Getting sick last week totally messed up my rhythm and drive.
This is my time of year to buckle down to business, to bustle and hustle. Like a squirrel gathering nuts, I stock up on everything I’m going to need to make it through the winter, practically and emotionally. I amass baking and crafting supplies so I’ll be prepared to whip up something delightful on a whim, in case any gray day might need a lift. I change out the drapes from linen to velvet, and start making way for the candle-scapes that Travis is going to light on every surface. I tidy the yard enough that I can basically stop worrying about outside again until next year, crossing it off the list. I look forward to the jam-packed holiday season, and I also make sure that I’ve got plenty on the calendar for first months of the new year so they won’t seem like a dreary letdown.
Early last week, when I realized, “Yowza it’s almost Thanksgiving!” I got excited and kicked into high gear on Monday and Tuesday.
Then I tested positive for COVID, dammit.
At first my case seemed super mild, practically asymptomatic, so I thought I’d be able to use the time of isolation wisely and productively. I made a to-do list for my quarantine that included things like: 1) update Christmas card spreadsheet , 2) schedule cookies, 3) plan and organize plaster-repair projects, 4) make notes for two months of sermons, 4) decide on 2023 calendar of all Bosque classes, productions, and special events.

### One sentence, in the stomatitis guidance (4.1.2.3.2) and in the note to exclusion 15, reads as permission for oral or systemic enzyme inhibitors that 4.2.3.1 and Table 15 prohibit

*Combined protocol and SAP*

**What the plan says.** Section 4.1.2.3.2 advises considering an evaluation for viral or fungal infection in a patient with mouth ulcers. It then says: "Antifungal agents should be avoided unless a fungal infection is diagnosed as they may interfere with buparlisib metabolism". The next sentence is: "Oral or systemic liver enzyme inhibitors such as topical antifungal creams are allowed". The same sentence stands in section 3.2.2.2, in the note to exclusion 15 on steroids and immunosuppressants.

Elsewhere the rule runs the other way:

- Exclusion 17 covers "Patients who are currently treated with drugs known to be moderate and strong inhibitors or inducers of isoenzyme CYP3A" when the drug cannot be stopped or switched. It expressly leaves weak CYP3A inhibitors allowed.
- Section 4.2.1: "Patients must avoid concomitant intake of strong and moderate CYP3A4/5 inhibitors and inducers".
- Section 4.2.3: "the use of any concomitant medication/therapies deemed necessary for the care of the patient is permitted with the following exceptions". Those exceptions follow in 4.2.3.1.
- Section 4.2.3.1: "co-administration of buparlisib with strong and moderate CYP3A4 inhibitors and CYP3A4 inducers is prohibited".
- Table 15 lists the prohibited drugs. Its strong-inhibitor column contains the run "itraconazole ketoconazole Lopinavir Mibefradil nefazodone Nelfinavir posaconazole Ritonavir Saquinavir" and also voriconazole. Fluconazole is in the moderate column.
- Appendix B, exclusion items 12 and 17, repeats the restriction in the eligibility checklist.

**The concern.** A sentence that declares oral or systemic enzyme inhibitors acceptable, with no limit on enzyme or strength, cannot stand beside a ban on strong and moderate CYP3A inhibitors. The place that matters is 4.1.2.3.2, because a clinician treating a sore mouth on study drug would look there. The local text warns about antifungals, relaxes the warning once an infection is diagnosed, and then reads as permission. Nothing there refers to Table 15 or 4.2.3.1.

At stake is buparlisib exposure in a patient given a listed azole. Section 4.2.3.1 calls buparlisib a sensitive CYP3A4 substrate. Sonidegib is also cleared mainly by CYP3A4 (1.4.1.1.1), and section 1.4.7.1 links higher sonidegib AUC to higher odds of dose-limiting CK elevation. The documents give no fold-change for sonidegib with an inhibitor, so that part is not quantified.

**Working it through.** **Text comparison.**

Within two hours, I was feverish and shivering. I abandoned my pile of ambitious paperwork and spent the next three days, frustrated and really annoyed, watching tv, unable (or unwilling) to enjoy even that.
I did have a mild case of it, like a moderately bad cold. Much improved by Saturday. By Tuesday, felt almost completely normal again and had already tested negative, which seemed crazy fast. So thank you for your well-wishes and prayers — they worked!
Now, it’s Thursday morning. And it’s definitely time to get back to work. But I find that I don’t want to do a darned thing. I feel like I’ve run out of all my ideas, good ones anyway. It’s especially irritating because I assumed I’d have an easy return to the message that I thought I was going to deliver last Sunday before I got sick. But now my topic doesn’t sound like anything I want to talk about…
I’d chosen my title two weeks ago when I was feeling enthusiastic and energized and looking forward to my gazillion personal commitments. I was inspired by this advice from Seth Godin: